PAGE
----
One of the challenging things about using boat-mounted sonar units to locate game fish is trying to decipher the images on the fish finder’s display.
There are cloud-looking things, blips, dots, arches and sundry other marks. Not to mention a multitude of colors.
As a rule, the arches represent fish, but before you can identify what is a fish, you first must learn how to recognize the difference between a blip and an arch. That sounds easier than it really is, especially for newcomers who are often seen staring into the display on their fish finder while asking, “Is that mark a fish-representing arch or just an elongated blip? Or is it just the edge of a cloud looking thingy?”
Once an angler decides that a mark is definitely an arch, then he needs to identify the type of arch. Is it a largemouth bass? A catfish? Or maybe a carp?
This struggle has plagued anglers since the first fish finder showed up in stores and has not been overlooked by the companies who put them there. Through the years, these companies have spent millions of dollars looking for ways to improve the image you see on your fish finder’s screen.
One of those companies is Garmin USA, whose fish finding entry in the new products showcase at the International Convention of Allied sportfishing Trades walked away with the Best of Show Award. That recognition came after capturing the Best of Category Award for electronics.
ICAST is billed by the American Sportfishing Association as the world’s largest sportfishing trade show and was once a frequent visitor to Las Vegas. In recent years, however, the show has been in July in Orlando, Florida.
Garmin’s award-winning entry is sure to take the fun out of interpreting blips, arches and cloud-looking things. In fact, the Panoptix LiveScope offers anglers none of these. What it does provide anglers, according to a Garmin news release, is “the first and only live scanning sonar for recreational fishing.”
What does that mean?
It means when you look at the display on your fish finder you will see “easy-to-interpret scanning sonar images of structure, bait and fish swimming all around your boat, even when your boat is stationary.”
In other words, gone are the blips arches and cloud-looking things. There is no mistaking what you see on the screen. A bush is a bush, and a fish is a fish. And in some instances, you might be able to distinguish between fish species. You won’t be looking at a picture of a fish, but you won’t be left guessing, either. After watching a video of the LiveScope in action, it was hard not to be impressed.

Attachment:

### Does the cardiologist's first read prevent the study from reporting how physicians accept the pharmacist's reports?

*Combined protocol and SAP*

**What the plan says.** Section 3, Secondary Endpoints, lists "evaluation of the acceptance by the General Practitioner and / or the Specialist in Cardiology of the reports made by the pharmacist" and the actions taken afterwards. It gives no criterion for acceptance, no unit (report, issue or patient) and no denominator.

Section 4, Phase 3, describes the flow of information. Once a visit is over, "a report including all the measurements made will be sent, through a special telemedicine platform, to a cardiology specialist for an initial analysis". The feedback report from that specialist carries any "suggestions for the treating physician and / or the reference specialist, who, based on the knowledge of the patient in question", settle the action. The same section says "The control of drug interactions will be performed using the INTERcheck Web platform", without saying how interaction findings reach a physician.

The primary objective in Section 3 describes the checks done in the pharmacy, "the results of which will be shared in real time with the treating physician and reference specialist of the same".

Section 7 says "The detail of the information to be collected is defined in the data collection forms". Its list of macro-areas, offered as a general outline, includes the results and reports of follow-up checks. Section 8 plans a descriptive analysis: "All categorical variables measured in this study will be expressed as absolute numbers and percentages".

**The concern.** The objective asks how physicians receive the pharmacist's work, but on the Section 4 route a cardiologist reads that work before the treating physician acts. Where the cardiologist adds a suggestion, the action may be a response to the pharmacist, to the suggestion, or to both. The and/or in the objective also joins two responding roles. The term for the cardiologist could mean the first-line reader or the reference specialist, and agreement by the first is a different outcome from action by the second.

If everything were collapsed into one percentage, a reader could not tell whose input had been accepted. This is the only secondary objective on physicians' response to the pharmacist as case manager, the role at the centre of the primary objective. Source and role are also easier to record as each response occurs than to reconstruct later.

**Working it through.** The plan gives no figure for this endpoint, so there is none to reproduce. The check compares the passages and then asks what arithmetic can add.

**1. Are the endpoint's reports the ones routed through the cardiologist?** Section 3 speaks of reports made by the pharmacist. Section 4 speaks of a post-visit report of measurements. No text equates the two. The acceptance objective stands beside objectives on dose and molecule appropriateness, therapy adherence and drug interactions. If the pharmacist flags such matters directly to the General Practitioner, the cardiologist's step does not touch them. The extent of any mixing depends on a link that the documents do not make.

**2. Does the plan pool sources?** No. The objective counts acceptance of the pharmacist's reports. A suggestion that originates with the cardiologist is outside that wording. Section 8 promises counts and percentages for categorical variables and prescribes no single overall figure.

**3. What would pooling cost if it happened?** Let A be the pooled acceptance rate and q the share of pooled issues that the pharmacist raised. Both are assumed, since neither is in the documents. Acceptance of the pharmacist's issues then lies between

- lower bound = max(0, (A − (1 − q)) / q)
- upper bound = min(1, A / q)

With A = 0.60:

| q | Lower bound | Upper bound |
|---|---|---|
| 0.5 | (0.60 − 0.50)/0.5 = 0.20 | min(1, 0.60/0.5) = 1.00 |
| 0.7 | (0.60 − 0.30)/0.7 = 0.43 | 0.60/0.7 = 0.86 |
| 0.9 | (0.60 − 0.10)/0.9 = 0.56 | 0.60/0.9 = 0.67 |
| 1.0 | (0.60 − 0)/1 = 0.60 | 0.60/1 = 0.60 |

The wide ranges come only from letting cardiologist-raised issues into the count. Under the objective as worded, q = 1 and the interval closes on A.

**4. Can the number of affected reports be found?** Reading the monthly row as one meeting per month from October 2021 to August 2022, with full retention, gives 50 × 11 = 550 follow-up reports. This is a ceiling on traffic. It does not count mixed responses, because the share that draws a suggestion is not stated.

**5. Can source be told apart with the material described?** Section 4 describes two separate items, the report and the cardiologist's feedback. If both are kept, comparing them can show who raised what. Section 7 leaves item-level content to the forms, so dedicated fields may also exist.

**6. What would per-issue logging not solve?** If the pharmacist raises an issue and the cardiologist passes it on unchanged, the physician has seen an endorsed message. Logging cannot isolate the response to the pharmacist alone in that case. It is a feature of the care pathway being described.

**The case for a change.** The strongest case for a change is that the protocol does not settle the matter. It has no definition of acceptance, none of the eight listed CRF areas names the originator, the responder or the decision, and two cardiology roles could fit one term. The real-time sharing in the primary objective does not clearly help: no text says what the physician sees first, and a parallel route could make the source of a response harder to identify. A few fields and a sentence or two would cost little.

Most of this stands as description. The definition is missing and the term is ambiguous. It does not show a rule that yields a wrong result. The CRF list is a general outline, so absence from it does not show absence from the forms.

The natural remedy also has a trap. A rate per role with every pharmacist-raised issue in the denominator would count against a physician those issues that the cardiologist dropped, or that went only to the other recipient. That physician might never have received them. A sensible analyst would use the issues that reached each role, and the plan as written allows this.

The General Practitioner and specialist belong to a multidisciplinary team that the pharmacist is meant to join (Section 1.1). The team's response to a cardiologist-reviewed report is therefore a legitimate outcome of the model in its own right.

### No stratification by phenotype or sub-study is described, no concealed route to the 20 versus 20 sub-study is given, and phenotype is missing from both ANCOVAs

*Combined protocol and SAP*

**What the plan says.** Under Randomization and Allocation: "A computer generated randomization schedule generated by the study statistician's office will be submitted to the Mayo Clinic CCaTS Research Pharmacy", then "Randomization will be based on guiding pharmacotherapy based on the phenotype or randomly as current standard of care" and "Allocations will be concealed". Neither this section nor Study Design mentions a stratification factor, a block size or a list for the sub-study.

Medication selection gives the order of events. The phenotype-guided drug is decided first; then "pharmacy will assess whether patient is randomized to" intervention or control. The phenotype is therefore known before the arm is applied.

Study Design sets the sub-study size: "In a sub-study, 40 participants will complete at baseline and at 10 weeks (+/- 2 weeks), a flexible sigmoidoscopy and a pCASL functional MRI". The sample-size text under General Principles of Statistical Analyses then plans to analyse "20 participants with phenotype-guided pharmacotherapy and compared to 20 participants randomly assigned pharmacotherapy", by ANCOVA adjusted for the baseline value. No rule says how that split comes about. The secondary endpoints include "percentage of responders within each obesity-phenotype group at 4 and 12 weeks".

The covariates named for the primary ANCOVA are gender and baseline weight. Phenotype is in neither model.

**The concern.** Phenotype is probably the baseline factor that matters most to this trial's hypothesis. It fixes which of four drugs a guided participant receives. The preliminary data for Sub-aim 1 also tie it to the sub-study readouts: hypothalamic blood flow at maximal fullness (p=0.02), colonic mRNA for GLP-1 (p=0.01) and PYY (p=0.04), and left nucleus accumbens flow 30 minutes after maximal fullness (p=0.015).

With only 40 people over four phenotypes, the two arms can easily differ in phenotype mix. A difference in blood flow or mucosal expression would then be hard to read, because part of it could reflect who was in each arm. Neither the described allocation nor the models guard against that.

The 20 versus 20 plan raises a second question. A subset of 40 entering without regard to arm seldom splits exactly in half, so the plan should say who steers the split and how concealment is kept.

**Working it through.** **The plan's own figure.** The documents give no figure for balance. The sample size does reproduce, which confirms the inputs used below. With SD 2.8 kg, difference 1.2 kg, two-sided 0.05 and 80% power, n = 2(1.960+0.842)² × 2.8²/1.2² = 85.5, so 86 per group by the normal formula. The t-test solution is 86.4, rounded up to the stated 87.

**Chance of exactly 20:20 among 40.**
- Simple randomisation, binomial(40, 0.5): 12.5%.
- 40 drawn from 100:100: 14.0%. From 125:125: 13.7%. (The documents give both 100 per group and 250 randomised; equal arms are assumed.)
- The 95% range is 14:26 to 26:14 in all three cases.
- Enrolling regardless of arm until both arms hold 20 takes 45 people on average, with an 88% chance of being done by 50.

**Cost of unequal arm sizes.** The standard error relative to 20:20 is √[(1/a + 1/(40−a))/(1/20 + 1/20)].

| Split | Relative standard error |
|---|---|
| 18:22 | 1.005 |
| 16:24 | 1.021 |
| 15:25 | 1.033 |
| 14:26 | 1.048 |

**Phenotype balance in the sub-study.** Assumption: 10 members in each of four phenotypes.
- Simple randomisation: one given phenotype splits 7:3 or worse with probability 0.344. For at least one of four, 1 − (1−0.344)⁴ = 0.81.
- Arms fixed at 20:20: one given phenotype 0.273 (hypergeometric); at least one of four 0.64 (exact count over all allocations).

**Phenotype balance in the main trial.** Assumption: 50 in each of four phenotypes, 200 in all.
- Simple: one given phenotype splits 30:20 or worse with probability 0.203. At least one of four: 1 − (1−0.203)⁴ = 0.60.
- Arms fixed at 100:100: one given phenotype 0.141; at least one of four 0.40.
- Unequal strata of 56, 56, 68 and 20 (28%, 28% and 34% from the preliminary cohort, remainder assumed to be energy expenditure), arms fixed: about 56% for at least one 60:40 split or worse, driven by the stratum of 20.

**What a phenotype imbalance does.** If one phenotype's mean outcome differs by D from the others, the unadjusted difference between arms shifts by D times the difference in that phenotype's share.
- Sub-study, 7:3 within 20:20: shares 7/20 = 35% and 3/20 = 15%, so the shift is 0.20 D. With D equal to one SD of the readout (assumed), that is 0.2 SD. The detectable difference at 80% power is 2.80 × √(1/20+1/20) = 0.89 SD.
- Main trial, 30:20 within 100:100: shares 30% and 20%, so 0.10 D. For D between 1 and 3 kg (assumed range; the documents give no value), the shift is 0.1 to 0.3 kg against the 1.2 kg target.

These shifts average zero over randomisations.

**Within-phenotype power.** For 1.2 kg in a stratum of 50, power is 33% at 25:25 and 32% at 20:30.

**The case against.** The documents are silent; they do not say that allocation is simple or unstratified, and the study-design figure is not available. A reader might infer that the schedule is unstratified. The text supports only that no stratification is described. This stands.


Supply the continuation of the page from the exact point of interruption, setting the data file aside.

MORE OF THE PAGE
During an interview with ICAST TV, the trade show’s in-house channel, Garmin pro angler Jason Christie said about LiveScope: “To me, as a fisherman, simpler is better. It’s really simple to use. The picture is 3-D. It makes my job a lot easier.”
LiveScope combines scanning sonar with live sonar, and that combination of technology accounts for the detail on your fish finder screen. The transducer offers two viewing modes, down and forward. Down shows you what is directly below your boat, and forward allows you to see all around your boat. In both modes, the viewing distance is about 200 feet.
To be sure that anglers see a steady sonar image, Garmin included what it calls an attitude heading reference system that compensates for a boat’s motion by constantly adjusting the unit’s sonar beams.
The LiveScope transducer comes with a universal plug that makes it compatible with several models of Garmin displays and chartplotters. You can expect to pay about $1,500 for the unit. Product videos and information can be found at garmin.com/panoptix.
Freelance writer Doug Nielsen is a conservation educator for the Nevada Department of Wildlife. His “In the Outdoors” column, published Thursday in the Las Vegas Review-Journal, is not affiliated with or endorsed by the NDOW. Any opinions are his own. Find him on Facebook at @dougwritesoutdoors. He can be reached at firstname.lastname@example.org.